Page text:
Acting is an interesting thing. Big name actors who don’t have the luxury of being able to hang with “regular people” often have to study them, so they can get into character. When in character, these actors become the regular people they mimic. The more regular, the greater likelihood of acting awards.
Have you ever seen a friend, acquaintance or family member act in a movie or on TV? They come across as stilted, odd and, well, like high school actors. Clearly, they are just not being themselves. To the rest of the world they may be doing a fine job, but because you know them – they’re acting.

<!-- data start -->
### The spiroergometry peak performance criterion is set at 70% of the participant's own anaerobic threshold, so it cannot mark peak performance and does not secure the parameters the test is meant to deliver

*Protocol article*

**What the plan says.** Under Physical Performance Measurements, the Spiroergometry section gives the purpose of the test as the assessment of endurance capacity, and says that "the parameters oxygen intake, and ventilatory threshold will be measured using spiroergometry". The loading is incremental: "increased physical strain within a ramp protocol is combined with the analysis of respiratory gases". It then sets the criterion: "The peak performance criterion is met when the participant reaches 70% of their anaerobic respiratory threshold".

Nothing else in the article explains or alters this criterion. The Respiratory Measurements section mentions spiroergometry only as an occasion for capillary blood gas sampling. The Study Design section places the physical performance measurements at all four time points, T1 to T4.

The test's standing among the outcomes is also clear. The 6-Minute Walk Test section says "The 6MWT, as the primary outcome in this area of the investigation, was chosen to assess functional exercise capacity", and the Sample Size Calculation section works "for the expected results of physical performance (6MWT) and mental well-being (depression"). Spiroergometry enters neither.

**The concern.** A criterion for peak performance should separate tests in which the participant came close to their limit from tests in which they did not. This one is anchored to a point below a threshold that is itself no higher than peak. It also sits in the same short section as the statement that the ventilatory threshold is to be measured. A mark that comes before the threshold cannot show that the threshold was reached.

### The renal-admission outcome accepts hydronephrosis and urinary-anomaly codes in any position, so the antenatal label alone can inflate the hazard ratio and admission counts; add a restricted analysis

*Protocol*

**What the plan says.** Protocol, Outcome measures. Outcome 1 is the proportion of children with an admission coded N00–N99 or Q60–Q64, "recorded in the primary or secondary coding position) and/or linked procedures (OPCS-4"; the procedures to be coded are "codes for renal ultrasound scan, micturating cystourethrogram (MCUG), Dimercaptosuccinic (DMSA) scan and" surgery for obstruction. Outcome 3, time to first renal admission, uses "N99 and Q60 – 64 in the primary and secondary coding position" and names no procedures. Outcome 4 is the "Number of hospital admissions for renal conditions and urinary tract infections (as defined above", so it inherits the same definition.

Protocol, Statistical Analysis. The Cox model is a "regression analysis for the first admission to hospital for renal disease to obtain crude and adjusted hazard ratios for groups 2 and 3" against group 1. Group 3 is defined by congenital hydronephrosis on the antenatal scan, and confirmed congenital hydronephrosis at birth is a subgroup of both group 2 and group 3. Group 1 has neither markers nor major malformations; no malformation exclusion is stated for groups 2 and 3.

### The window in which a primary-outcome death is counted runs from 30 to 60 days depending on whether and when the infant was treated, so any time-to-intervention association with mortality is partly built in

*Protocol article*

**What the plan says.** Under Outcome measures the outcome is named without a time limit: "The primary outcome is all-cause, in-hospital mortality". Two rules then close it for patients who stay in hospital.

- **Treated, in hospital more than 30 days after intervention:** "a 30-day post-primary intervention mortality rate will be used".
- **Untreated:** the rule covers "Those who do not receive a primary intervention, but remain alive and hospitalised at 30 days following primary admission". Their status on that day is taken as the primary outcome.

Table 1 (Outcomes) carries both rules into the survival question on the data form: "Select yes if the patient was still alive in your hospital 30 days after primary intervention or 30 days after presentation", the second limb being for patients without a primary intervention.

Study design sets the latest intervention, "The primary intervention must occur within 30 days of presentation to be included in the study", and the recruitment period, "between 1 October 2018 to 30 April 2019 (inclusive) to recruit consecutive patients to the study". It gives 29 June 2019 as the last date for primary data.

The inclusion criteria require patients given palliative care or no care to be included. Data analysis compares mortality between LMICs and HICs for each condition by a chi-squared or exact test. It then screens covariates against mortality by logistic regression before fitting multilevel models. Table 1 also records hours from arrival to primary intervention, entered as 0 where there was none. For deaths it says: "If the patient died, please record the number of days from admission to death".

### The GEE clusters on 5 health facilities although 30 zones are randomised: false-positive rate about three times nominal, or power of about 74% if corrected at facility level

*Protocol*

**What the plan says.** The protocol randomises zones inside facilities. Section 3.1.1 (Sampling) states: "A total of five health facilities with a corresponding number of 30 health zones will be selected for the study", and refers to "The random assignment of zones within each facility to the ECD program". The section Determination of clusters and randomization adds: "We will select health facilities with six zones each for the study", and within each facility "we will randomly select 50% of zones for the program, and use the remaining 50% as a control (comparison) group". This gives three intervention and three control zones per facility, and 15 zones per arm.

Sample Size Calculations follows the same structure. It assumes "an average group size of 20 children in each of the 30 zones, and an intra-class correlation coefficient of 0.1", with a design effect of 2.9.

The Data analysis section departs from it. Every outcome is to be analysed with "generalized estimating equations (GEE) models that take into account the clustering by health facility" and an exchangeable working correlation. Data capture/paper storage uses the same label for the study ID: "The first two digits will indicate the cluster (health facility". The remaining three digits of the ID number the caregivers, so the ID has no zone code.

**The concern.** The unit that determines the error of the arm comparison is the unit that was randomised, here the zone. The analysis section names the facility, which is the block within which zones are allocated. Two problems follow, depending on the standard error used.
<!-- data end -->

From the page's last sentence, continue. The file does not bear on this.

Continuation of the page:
Marketers and their agents, when creating advertising, are like actors. They create meta worlds for selling. Even when they are doing case studies or live consumer capture testimonials. Ad agencies are good at telling stories, making people smile and warming a heart or two, but consumers know it is still a form of acting. That’s why year after year, “word of mouth” and “advice from a friend” win out in terms of product influence.
Brand planners attempt to take acting out of the equation. We try to get to the real. The truth. The closer the story teller gets to real, and away from acting, they closer the consumer can get to brand promise. Keep it real, me friendlies! Peace.